I don’t know how people walk around everyday with a neck that barely moves (Stiff neck). Patients tell me they have had it for a long time and it is part of their body issues that they just get used to working around and compensating.
They normally can’t recount any history of an injury, but say it’s ‘chronic’. And it’s not necessarily older people who have the problem.
On physical examination, I find in many cases that the cervical spine joints (the joints that help the neck move), can move individually when the person is lying down. However, once the patient is upright, the movement in all directions is reduced, sometimes to such an extreme that they must turn their entire body to ‘back their car out.’ I even had a person buy a new car with the ‘rear view camera’
instead of dealing with the problem.
There are many muscles that act as stabilizers to the neck that run from each spinal segment to the shoulder area including the collar bone (clavicle) and the shoulder blade (scapula). When the neck is in a forward position that normally comes with age, habituation with working on a computer, and poor general overall posture, gravity tries to force the head off the shoulders. So, the neck muscles on either side of the neck as well as behind must work very hard to keep the head on top of the shoulders. This will include every time one looks at their phone and messages or works on the phone or using the computer in poor positions. So the neck muscles trying to stabilize the head are the scalenes, levator scapulae, SCM and upper trapezius as you can see from the illustration below.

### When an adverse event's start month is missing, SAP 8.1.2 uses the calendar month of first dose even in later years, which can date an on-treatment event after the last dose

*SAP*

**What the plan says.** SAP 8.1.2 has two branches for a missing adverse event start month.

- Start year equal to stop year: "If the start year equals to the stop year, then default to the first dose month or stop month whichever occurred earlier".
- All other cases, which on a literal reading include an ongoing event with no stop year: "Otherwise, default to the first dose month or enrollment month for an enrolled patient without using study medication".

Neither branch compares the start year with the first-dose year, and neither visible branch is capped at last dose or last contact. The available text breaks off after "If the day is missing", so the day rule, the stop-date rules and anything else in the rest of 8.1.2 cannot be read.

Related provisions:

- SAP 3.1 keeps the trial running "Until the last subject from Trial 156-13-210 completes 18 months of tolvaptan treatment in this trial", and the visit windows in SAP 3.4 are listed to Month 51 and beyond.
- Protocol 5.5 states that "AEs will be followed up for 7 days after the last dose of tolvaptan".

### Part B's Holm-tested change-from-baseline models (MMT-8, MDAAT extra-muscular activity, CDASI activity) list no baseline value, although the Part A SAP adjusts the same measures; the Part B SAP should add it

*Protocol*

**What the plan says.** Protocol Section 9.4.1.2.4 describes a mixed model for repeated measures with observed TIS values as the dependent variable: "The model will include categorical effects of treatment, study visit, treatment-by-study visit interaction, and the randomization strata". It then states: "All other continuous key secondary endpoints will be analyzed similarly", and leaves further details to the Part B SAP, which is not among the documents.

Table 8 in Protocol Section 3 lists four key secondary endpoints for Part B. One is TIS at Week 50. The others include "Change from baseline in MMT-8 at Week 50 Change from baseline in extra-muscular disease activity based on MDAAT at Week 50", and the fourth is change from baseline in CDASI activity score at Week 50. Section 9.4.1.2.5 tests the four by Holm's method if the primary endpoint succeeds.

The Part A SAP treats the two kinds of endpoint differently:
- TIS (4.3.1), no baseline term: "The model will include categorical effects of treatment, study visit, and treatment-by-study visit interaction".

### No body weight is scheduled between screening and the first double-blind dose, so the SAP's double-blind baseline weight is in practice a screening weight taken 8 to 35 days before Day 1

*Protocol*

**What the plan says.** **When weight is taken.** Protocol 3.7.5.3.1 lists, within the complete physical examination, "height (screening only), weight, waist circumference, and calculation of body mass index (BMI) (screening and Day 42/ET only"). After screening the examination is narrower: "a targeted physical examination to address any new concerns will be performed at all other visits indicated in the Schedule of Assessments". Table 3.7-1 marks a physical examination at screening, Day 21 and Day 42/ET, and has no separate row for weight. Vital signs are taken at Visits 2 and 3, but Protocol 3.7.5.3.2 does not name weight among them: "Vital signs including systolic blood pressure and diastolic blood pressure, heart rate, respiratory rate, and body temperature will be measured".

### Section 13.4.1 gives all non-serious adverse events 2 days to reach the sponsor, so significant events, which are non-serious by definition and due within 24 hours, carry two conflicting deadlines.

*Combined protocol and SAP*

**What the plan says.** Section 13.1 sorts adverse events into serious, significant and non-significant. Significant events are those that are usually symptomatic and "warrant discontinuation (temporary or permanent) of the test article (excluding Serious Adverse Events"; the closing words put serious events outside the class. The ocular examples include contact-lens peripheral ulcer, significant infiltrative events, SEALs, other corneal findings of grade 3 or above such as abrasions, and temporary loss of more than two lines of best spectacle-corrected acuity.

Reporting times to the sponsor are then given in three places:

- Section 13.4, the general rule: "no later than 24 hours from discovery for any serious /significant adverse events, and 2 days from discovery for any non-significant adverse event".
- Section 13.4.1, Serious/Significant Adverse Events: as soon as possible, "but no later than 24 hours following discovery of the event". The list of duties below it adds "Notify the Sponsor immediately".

I compare it to the analogy of a mast on a boat that is held up by the wires called ‘stays’ at the front and back and ‘shrouds’ on the sides. Depending on the tack you are on, if the boat is on a broad reach or running, so the wind is coming from behind, the stays and the shrouds (particularly the back one) will tighten to make sure that the mast stays upright. If we now look at the neck, you can understand by the above mentioned muscles tighten up to hold up the head. Intertwined in some of these muscles is the start of the brachial plexus which is the major nerve supply to the arms. So it is no wonder that in some cases one can present with arm/hand symptoms such as weakness and tingling.
The other factor that one must take into account here is that most of these patients try to fit more into a day than is possible. A lot of them are upper chest breathers and leave their diaphragm totally unknown to help in the breathing process. Proper functioning of the diaphragm is important as you can see that it is attached to the entire rib cage. This part of the puzzle is important so that the rib cage moves better and help the functioning of the neck. Patients must be more conscious of using the diaphragm; a process that takes a great deal of time and effort to retrain.
So there are a lot of factors that are instrumental in getting this range of motion back in the neck for a permanent timeframe. It is important that the person understand that this is a process of undoing and relearning which will take some time. However, it is extremely important to work on this so that more normal motion returns to the neck. This will prevent a lot of Stiff neck problems that inevitably transpire over time. So the keys are patience and practice.